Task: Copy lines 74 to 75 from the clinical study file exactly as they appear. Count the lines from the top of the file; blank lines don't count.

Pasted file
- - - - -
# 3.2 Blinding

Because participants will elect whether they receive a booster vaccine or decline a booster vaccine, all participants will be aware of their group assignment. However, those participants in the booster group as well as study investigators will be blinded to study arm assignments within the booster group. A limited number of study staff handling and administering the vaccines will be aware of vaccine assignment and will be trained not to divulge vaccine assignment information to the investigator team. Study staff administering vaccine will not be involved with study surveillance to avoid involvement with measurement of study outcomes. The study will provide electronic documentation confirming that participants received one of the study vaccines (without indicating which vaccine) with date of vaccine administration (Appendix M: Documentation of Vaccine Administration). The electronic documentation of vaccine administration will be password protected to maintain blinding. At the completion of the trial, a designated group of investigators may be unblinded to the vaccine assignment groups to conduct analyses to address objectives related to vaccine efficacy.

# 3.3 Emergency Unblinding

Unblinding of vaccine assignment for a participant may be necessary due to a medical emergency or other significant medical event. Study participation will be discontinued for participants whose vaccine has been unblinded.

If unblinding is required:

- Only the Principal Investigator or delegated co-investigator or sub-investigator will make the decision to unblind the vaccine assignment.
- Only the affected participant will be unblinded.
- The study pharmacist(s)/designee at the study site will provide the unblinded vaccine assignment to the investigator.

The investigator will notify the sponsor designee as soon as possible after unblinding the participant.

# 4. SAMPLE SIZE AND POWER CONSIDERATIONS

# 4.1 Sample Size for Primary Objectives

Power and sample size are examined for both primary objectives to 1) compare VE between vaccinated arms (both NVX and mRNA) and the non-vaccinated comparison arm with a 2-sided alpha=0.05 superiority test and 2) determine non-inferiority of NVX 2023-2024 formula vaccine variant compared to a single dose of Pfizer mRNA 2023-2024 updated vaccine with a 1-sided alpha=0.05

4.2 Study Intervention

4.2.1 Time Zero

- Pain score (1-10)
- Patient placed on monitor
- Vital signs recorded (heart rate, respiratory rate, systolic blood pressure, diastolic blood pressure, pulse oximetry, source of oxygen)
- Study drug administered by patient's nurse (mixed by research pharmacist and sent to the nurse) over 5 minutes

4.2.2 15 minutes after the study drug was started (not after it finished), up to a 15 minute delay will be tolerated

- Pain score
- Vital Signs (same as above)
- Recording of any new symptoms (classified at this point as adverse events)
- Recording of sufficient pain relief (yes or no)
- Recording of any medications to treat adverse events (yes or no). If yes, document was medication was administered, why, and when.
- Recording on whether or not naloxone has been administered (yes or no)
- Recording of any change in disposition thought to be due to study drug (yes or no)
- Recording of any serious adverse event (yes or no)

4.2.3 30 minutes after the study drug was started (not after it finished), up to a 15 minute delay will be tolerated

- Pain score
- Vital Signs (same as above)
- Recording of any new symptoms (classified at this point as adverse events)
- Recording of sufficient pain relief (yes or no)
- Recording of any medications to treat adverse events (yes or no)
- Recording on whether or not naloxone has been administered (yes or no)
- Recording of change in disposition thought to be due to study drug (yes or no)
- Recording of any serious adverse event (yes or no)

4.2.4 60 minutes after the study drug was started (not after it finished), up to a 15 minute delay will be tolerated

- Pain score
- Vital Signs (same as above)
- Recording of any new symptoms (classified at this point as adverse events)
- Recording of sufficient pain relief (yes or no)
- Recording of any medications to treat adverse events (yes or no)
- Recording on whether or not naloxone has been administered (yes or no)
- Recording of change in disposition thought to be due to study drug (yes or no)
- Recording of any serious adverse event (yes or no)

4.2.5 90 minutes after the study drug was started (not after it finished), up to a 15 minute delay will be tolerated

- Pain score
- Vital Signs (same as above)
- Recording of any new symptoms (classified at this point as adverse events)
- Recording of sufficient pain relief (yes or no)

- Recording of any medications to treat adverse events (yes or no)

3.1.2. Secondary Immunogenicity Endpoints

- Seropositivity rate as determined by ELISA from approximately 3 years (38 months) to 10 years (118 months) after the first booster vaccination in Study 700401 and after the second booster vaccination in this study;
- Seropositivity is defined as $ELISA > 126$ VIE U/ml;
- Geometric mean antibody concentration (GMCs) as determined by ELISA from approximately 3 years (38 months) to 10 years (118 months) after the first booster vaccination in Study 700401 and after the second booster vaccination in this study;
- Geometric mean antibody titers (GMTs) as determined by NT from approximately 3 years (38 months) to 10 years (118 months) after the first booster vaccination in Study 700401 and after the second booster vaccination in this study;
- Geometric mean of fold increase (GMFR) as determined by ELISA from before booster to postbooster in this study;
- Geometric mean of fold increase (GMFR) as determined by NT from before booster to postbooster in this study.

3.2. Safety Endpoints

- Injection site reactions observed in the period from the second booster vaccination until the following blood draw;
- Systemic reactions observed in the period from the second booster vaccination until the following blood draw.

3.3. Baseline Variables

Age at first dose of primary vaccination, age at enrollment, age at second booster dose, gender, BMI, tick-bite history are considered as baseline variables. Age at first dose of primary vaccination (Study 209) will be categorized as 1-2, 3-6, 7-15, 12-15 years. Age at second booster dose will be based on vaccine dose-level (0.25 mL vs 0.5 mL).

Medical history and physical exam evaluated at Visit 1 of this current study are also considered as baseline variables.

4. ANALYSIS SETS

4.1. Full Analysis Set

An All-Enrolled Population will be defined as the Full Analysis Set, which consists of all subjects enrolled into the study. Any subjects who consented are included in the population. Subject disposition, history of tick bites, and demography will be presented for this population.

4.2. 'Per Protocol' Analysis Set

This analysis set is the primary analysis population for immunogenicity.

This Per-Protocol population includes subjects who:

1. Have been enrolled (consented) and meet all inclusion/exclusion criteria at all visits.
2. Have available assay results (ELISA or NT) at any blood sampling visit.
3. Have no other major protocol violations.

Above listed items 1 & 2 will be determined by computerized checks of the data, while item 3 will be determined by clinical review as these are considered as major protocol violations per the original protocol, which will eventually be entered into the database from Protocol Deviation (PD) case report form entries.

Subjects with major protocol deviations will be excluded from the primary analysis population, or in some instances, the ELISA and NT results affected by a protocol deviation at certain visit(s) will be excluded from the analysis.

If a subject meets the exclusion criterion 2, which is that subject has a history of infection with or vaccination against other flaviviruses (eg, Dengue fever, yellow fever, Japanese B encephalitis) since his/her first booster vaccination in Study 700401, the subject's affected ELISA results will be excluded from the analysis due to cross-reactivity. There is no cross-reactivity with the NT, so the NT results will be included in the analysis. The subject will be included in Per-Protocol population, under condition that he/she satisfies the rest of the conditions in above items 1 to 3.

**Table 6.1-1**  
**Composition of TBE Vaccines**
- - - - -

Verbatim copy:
Above listed items 1 & 2 will be determined by computerized checks of the data, while item 3 will be determined by clinical review as these are considered as major protocol violations per the original protocol, which will eventually be entered into the database from Protocol Deviation (PD) case report form entries.

Subjects with major protocol deviations will be excluded from the primary analysis population, or in some instances, the ELISA and NT results affected by a protocol deviation at certain visit(s) will be excluded from the analysis.